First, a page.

Rush Limbaugh decided to wade into the unsubstantiated allegations made by GOP activist and former DOJ lawyer J. Christian Adams that the Obama Department of Justice improperly decided not to pursue additional charges of voter intimidation against the New Black Panther Party because a mandate has been issued against pursuing such cases against black defendants. Self-described "colorblind" Limbaugh's contribution to the matter was to state that this is "the natural course of events" with "a black attorney general" and "a black president."
But Limbaugh's race-baiting on the issue wasn't finished there. He contrasted the supposed dismissal of the New Black Panther case -- even though Assistant Attorney General for the Civil Rights Division, Thomas Perez, testified that the "maximum penalty" was actually obtained against one of the defendants -- with the hypothetical failure to prosecute similar cases against white defendants under the Bush administration:
[W]e know that if this guy had quit the Bush Department of Justice because the Attorney General there had said, "No, we're not going to prosecute cases against white people accused of voter discrimination" -- do you know that -- you can well imagine that we'd be hearing nothing about that. Whoever the Attorney General was would be hounded and fired. The media person would be in line for a Pulitzer. The whistle blower would be all over television, would be an American hero.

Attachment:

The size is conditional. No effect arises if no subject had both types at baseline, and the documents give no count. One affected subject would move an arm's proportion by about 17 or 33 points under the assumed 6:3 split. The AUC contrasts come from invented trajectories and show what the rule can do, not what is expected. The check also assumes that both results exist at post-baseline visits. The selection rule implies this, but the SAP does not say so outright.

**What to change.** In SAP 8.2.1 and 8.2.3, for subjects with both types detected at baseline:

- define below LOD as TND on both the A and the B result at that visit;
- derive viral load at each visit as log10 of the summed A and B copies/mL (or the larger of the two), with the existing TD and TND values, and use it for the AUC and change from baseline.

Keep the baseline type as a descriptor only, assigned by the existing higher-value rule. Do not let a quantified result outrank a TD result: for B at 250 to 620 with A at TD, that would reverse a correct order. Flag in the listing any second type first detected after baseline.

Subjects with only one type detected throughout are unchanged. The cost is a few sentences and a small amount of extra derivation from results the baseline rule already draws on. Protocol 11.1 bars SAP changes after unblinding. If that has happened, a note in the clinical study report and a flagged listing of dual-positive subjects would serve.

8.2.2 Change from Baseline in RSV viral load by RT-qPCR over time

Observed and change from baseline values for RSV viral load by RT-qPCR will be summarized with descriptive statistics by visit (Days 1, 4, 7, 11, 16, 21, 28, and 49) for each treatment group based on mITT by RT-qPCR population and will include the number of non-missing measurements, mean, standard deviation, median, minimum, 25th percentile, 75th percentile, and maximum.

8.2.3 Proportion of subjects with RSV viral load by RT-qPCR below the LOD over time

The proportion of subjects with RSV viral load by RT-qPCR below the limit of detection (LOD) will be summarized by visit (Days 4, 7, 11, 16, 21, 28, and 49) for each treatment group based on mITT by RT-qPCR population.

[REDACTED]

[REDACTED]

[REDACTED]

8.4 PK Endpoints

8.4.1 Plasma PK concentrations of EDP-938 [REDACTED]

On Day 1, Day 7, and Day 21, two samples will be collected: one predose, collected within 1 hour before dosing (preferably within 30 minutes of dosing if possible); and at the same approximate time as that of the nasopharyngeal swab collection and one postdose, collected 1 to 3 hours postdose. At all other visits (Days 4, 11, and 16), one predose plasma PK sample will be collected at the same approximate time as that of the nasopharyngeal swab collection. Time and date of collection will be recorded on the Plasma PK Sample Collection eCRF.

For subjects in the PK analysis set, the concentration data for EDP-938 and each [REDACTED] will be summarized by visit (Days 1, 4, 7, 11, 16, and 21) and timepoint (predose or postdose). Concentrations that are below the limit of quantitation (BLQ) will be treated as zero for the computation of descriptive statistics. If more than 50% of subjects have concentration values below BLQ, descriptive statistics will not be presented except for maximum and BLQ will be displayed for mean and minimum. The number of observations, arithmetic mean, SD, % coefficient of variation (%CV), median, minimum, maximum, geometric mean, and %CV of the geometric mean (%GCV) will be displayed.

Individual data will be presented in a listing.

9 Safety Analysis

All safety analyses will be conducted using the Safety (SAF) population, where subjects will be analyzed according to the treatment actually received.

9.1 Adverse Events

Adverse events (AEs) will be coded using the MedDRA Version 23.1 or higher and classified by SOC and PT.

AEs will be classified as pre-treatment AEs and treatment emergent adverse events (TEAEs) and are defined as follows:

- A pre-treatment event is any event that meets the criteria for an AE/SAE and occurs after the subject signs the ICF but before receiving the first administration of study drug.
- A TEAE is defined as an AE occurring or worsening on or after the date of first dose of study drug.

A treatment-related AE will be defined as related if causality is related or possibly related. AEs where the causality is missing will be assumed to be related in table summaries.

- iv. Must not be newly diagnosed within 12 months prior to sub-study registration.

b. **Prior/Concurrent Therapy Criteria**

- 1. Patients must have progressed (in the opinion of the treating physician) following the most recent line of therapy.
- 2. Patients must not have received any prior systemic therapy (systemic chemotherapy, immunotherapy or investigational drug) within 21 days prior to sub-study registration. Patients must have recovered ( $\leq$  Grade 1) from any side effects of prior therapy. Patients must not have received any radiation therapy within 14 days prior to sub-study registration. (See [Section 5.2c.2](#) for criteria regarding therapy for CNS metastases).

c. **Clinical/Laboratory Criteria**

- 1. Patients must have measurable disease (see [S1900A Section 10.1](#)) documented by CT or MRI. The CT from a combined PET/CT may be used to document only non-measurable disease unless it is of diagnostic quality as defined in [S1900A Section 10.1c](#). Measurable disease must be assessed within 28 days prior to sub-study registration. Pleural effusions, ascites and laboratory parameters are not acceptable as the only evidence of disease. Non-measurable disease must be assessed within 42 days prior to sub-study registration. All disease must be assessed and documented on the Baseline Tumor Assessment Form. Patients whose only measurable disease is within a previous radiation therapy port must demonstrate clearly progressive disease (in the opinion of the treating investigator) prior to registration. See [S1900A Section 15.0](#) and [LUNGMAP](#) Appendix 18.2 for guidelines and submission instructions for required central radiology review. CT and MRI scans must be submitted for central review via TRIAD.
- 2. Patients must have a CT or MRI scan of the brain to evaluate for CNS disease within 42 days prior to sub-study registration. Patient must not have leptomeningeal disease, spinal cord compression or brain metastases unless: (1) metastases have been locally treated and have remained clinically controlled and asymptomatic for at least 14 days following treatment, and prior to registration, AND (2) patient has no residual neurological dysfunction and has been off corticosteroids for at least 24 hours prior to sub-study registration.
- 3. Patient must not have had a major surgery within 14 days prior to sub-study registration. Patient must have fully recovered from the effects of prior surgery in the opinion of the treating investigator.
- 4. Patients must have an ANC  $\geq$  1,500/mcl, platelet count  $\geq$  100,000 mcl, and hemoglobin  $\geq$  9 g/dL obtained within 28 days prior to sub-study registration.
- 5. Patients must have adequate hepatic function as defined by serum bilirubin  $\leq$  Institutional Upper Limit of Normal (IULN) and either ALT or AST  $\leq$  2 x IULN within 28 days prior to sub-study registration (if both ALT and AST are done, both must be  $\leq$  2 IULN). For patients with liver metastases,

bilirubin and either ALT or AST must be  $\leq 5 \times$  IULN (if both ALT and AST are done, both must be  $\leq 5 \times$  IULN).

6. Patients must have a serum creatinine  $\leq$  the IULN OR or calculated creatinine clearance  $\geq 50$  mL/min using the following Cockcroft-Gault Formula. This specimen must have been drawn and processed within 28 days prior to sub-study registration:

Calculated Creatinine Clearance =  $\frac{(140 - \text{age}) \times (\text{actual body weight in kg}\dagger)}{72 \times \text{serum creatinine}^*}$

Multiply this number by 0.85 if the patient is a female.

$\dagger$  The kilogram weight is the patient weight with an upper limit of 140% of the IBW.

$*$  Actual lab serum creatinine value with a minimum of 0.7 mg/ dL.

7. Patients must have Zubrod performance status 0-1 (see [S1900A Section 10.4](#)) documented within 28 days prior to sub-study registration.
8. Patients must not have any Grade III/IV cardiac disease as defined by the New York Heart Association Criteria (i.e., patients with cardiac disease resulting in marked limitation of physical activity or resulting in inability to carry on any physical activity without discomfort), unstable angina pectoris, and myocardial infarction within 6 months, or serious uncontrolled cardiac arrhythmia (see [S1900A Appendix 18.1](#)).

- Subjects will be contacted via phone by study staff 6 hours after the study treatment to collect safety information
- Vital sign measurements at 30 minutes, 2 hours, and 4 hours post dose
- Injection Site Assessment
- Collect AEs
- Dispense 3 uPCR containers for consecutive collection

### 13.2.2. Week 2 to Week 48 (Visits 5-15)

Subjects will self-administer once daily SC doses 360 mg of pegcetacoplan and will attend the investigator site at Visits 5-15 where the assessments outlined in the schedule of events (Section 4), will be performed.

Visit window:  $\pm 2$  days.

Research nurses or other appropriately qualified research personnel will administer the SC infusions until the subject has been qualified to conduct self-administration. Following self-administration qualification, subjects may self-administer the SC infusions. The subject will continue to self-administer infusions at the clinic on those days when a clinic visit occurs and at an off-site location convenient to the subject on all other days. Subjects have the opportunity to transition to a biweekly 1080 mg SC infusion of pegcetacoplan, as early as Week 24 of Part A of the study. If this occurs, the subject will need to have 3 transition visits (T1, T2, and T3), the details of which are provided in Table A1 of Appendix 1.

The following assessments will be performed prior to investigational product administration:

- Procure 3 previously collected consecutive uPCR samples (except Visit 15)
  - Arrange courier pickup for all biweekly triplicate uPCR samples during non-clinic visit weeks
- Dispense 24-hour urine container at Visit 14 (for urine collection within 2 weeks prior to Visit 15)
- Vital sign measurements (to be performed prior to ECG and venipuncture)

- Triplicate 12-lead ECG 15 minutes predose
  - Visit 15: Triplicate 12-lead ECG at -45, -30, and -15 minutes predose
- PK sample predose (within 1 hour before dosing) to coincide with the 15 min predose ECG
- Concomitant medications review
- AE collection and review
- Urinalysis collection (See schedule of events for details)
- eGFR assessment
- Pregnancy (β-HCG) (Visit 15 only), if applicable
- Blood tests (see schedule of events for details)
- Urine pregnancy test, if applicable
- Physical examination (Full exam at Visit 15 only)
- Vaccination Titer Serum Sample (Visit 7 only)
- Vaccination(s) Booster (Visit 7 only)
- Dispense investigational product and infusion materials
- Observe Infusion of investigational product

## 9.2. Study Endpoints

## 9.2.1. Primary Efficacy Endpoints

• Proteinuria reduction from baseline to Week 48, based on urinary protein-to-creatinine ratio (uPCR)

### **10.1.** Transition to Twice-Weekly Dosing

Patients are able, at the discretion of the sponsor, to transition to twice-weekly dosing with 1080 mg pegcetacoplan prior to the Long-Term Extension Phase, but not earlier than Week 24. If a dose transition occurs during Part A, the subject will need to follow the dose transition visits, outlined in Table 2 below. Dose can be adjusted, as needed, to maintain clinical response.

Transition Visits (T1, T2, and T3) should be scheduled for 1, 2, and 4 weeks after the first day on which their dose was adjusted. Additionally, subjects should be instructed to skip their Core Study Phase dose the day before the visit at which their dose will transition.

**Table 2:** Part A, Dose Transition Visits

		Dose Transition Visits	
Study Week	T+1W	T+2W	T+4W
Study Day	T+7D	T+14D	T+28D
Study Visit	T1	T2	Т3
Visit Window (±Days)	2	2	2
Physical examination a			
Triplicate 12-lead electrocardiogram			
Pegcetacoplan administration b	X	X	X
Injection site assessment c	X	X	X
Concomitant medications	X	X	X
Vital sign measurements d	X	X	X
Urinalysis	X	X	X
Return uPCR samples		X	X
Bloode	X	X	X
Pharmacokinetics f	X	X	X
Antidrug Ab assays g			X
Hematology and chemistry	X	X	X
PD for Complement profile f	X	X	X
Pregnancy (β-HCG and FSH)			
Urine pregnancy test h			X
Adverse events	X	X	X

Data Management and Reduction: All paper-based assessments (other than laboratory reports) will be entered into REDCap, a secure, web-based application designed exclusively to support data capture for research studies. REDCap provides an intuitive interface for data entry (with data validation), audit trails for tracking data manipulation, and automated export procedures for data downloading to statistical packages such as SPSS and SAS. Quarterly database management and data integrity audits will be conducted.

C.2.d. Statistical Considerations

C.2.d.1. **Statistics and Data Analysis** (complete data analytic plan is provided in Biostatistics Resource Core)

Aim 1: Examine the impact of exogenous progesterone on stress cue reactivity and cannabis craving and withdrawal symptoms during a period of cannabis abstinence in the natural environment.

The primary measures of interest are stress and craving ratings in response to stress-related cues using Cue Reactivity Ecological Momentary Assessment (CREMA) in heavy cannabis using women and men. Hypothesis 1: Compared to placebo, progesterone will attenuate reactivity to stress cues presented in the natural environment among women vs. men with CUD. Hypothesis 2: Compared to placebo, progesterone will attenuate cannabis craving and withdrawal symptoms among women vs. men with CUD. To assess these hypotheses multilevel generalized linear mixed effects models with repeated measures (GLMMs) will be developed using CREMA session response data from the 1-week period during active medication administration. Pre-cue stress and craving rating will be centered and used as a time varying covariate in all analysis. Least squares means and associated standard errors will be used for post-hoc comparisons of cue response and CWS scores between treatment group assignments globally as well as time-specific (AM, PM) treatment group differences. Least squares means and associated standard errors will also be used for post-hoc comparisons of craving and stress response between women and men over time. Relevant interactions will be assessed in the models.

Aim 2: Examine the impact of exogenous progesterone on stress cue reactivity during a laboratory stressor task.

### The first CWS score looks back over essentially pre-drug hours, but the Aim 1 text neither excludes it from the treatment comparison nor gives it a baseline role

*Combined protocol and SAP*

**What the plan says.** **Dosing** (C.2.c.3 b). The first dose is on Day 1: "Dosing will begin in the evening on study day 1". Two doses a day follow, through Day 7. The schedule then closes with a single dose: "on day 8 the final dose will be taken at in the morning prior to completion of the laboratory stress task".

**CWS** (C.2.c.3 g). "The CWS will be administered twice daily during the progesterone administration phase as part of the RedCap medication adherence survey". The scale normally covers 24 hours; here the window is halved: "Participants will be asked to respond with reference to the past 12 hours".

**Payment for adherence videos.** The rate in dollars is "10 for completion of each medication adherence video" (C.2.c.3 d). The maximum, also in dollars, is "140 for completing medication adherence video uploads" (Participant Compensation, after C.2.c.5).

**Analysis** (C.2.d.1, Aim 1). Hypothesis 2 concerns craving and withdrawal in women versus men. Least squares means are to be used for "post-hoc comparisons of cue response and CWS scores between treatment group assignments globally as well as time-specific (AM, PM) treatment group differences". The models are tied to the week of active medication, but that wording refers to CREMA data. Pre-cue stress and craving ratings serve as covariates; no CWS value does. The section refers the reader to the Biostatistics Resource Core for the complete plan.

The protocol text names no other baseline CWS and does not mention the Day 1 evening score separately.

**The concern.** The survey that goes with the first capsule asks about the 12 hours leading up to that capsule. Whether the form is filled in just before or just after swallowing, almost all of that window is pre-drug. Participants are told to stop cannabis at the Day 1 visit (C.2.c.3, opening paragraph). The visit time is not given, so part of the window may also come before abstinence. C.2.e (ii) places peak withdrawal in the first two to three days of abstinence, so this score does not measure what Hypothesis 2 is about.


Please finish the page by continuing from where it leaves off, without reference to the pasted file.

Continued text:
The problem? Limbaugh's hypothetical situation isn't quite so hypothetical. In 2006, during Adams' time in the Justice Department, the Bush DOJ decided not to pursue charges in a nearly identical situation against white members of the Minutemen who were allegedly intimidating Hispanic voters in Arizona.
And this information is not exactly buried. Perez referred to it in the testimony he gave before the U.S. Commission on Civil Rights in which he discussed the decision not to seek additional charges in the New Black Panther Party case:
In another case, in Arizona, the complaint was received by a national civil rights organization regarding events in Pima, Arizona in the 2006 election when three well-known anti-immigrant advocates affiliated with the Minutemen, one of whom was carrying a gun, allegedly intimidated Latino voters at a polling place by approaching several persons, filming them, and advocating and printing voting materials in Spanish.
In that instance, the Department declined to bring any action for alleged voter intimidation, notwithstanding the requests of the complaining parties.
Neither Limbaugh nor Adams -- who was reportedly hired by a Bush appointee who politicized the Justice Department -- accounted for this discrepancy while flinging accusations about racial motivations in dropping the charges against some of the New Black Panther defendants.